Yo-Yo Ma visits the Grand Canyon to play and listen to Indigenous perspectives
FLAGSTAFF, Ariz. — The world’s most famous cellist, Yo-Yo Ma, visited the Grand Canyon in November not to play, but to listen. He listened to the Canyon itself and the perspectives of the Indigenous people connected to the Canyon for generations.
“I really liked the purpose and the focus of his visit,” said Ed Kabotie, a Hopi-Tewa musician who met with Ma. “It’s important to recognize that there are many intimate perspectives in this discussion, the perspective of the Hualapai, the Havasupai, the Navajo, the Hopi, the Zuni. It was a good group of voices, to interact with him.
Yo-Yo Ma visited the sacred American landscape to explore how its lessons about time, nature, and how the relationship to both can help shape a better future together.
It was his second stop in a project to explore how culture can help us strengthen relationships to nature and to each other. In July, Ma went to Maine to meet with the Wabanaki peoples. As the people of the dawnland, they consider it their responsibility to welcome the sun for the rest of the continent.
“Today, as we navigate a new relationship to each other and to the natural world emerging from a global pandemic, we turn to our indigenous neighbors to guide us and give us hope,” reads Yo-Yo Ma’s website about that visit.
A short film documenting the Maine experience is being co-produced by Nia Tero & Upstander Project. At the moment, nothing has been announced about outcomes from Mas Grand Canyon visit.
At the Grand Canyon, Ma met with Havasupai writer and advocate Ophelia Watahomigie-Corliss, Zuni farmer and thought leader Jim Enote, Hopi cultural leader Clark Tenakhongva, Navajo archaeologist and firefighter Jason Nez, and many others. Ma’s office had worked with many local organizations to set up the meetings, including the Museum of Northern Arizona, Colorado Plateau Foundation, Grand Canyon Trust, Grand Canyon Conservancy, Grand Canyon Music Festival, Native American Composer Apprentice Project and Grand Canyon National Park.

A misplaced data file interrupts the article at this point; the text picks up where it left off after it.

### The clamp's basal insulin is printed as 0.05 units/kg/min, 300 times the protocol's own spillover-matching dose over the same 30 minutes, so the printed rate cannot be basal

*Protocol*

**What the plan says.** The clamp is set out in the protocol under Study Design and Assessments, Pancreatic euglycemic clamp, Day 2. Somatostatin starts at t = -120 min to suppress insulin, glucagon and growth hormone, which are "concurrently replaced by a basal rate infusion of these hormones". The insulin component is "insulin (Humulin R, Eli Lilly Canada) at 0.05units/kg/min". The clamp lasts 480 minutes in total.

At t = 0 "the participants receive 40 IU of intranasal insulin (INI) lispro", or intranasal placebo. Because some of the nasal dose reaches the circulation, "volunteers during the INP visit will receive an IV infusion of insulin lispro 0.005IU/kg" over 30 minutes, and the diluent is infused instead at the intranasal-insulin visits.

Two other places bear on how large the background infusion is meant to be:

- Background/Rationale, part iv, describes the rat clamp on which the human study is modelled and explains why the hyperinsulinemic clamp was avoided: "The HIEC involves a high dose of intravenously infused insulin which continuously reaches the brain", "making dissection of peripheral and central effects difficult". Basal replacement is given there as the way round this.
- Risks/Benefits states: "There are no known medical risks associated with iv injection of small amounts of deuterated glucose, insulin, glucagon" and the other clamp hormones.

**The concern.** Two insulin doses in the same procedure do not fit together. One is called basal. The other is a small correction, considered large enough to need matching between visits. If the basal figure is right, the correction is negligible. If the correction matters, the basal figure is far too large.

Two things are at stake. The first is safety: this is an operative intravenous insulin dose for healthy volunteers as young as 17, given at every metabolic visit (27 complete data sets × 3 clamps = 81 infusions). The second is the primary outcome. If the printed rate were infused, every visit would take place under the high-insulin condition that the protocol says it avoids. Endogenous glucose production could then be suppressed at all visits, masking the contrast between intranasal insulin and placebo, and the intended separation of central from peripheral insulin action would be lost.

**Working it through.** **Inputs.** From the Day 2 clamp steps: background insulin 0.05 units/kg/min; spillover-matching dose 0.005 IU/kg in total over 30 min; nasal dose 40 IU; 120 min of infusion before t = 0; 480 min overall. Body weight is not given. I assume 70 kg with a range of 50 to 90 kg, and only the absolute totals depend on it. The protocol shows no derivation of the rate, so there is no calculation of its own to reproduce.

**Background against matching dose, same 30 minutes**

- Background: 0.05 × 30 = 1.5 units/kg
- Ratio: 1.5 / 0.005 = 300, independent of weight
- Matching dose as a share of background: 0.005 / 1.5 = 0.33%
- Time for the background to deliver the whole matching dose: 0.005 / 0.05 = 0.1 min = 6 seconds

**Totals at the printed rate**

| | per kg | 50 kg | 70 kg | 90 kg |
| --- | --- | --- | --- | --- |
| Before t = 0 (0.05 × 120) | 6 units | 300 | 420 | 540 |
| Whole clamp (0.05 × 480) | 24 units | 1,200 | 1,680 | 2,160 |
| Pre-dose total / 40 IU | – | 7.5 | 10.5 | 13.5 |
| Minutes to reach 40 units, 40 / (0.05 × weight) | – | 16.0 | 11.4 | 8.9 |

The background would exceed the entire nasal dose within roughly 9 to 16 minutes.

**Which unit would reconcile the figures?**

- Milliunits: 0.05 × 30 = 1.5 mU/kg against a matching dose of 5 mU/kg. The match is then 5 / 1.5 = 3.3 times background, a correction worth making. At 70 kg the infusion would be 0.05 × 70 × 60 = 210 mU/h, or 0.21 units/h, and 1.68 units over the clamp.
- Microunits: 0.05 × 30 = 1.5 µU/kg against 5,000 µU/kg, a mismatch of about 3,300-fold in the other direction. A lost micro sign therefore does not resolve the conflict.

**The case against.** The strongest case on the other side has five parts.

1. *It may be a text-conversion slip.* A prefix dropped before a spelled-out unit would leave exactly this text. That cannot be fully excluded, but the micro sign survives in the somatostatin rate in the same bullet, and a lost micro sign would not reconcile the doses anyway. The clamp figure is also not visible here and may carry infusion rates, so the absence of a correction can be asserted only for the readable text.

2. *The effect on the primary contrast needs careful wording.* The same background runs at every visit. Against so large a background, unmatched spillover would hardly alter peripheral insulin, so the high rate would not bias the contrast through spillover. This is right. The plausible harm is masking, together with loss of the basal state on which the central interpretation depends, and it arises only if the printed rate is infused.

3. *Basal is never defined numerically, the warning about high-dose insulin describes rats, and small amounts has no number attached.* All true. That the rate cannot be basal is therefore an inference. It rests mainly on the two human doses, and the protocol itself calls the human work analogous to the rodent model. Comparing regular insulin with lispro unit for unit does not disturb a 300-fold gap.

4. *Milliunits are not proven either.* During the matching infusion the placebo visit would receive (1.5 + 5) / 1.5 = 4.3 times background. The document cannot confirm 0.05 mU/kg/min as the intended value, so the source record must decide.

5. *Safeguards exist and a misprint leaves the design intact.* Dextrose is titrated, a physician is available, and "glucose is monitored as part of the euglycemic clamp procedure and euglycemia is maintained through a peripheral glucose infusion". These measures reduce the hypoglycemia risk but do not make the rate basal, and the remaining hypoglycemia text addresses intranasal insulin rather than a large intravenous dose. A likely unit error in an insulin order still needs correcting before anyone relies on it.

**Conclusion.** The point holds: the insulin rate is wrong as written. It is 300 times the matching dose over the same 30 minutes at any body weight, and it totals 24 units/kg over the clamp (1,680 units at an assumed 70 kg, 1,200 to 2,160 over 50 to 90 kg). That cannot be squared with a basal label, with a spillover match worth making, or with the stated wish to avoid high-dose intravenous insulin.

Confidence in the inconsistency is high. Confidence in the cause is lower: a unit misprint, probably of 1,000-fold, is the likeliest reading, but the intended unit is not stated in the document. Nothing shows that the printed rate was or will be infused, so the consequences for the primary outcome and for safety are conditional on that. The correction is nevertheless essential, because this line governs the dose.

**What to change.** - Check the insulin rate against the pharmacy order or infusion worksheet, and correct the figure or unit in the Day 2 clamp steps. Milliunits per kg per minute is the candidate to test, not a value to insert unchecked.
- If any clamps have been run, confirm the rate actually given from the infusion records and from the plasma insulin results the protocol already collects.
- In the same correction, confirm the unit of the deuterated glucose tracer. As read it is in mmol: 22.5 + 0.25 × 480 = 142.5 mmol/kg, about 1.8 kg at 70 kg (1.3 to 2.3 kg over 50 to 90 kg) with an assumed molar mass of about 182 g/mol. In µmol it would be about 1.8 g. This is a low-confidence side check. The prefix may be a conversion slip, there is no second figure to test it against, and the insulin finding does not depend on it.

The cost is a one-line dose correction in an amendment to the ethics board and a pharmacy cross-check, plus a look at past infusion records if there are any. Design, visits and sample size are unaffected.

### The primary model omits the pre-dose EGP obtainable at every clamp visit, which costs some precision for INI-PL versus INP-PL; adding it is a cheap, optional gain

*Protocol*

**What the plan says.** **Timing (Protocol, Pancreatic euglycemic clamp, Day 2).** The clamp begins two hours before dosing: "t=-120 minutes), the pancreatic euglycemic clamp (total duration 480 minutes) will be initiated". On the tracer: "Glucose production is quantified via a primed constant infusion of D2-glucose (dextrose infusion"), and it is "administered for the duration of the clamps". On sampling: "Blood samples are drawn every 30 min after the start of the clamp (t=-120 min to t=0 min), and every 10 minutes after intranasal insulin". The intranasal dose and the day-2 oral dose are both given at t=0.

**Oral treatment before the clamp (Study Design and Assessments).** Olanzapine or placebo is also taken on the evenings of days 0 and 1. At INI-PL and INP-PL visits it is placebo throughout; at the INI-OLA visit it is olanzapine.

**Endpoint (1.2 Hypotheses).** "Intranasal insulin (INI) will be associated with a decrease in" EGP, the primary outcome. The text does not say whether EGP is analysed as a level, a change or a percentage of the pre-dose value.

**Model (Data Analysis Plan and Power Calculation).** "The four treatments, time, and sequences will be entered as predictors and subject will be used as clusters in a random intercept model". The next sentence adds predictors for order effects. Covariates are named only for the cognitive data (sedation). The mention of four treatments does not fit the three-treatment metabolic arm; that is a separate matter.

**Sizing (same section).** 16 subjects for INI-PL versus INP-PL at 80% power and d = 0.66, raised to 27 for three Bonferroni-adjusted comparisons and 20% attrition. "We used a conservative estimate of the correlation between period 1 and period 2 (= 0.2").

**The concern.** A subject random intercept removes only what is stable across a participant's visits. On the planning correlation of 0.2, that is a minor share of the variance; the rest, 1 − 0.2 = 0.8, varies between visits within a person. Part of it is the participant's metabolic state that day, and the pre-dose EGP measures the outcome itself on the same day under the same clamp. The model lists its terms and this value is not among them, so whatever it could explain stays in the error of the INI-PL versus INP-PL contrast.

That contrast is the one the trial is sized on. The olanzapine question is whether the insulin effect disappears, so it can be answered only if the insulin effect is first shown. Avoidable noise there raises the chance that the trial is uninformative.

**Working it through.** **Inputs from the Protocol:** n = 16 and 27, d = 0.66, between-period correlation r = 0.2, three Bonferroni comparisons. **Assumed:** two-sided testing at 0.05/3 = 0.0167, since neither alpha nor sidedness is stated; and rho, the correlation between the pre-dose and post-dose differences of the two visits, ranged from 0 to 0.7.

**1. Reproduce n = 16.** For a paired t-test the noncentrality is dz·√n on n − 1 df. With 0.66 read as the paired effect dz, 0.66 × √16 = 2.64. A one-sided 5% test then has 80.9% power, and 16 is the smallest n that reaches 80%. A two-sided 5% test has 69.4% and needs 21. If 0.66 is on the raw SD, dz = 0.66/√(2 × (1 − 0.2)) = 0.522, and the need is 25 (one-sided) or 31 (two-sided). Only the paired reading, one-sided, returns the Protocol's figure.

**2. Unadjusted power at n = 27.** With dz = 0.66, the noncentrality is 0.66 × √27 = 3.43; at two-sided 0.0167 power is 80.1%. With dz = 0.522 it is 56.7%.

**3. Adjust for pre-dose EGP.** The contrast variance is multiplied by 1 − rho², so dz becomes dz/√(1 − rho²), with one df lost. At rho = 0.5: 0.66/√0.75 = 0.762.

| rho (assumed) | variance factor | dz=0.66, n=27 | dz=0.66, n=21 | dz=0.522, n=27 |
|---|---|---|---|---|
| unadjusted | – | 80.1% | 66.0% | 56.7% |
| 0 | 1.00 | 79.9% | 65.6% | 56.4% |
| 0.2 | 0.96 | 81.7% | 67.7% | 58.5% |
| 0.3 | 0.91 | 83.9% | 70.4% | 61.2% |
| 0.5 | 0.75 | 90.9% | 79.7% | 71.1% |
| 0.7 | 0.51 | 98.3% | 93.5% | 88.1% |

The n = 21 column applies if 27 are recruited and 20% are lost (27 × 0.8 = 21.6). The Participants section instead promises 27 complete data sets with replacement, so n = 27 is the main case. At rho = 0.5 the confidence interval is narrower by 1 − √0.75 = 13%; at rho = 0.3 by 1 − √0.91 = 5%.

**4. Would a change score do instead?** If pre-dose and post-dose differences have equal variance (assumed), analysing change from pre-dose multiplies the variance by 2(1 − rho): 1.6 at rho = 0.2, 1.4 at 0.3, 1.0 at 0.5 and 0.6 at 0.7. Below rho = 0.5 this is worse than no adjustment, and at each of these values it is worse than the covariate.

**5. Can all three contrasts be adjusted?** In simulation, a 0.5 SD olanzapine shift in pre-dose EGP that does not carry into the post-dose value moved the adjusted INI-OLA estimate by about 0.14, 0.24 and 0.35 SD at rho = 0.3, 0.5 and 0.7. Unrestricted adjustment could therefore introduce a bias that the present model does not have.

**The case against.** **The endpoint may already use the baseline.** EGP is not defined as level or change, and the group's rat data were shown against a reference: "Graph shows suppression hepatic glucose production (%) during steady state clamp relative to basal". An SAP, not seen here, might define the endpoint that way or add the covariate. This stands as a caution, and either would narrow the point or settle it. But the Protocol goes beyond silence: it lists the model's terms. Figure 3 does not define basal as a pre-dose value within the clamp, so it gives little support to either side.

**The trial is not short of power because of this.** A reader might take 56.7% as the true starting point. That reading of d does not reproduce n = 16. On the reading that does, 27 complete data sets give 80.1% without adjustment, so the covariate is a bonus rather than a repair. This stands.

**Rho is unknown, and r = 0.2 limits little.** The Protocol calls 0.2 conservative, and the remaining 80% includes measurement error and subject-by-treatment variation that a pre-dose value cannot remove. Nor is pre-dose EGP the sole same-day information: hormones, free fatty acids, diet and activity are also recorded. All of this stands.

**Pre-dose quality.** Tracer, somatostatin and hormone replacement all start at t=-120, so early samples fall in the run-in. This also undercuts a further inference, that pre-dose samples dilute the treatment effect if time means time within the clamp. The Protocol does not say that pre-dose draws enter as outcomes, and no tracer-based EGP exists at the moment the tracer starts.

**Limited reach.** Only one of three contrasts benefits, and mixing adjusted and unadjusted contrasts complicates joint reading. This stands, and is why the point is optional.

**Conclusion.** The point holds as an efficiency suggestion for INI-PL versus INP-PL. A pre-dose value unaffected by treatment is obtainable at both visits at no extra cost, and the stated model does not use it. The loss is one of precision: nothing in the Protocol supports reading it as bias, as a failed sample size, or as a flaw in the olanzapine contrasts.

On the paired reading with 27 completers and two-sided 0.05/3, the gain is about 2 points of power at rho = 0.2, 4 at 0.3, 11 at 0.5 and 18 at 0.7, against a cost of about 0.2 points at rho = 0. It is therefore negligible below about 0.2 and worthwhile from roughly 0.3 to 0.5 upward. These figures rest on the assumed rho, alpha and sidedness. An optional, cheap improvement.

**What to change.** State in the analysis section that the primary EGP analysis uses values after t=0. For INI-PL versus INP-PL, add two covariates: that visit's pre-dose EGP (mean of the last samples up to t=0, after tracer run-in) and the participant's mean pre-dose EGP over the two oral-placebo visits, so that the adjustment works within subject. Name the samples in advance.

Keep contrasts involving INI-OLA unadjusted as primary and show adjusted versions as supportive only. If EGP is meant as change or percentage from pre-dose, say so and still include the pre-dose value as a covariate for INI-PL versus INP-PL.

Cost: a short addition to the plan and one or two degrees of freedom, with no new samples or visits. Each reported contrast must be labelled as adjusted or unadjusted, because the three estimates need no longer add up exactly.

Watahomigie-Corliss was the first to welcome Ma. She took him to a location near Red Butte, where the road forks. One branch of the road leads to a traditional gathering place of the Havasupai. The other to a uranium mine that threatens the water source for the Havasupai. There she showed Ma how Havasupai introduce themselves to the land.
“It involves the plants, it involves the earth, it involves talking to the land quite literally, I thought that would be a good start,” she said. “We are of this land and we have been taking care of it and it is our responsibility to continue to take care of the land and the water.”
Ma played a song for Watahomigie-Corliss’ baby on his cello.
“The cellos so beautiful. I shed a couple tears too,” she said. “I knew the experience was going to be good for the baby and I knew cello music was going to be good for the baby.”
The next day they walked together a short way into the Canyon, on a trail labeled by the National Park Service as Bright Angel Trail, but known to the Havasupai as Qatt Viì hēh ñ ñaa “Coyote Tail” Trail.
“All the trails down there were animal trails and then the animal trails were developed by the Havasupai, that turned into trails that they are using today,” Watahomigie-Corliss said. “He was interested in the true history of the area.”
That history includes the Supai inhabiting the Grand Canyon for thousands of years before being pushed out by the National Park. In recent years the National Park Service has been working more with the Native people and have agreed to change the names of some park locations, including Indian Gardens which will be called Havasupai Gardens in recognition of the families who lived there until forced to move.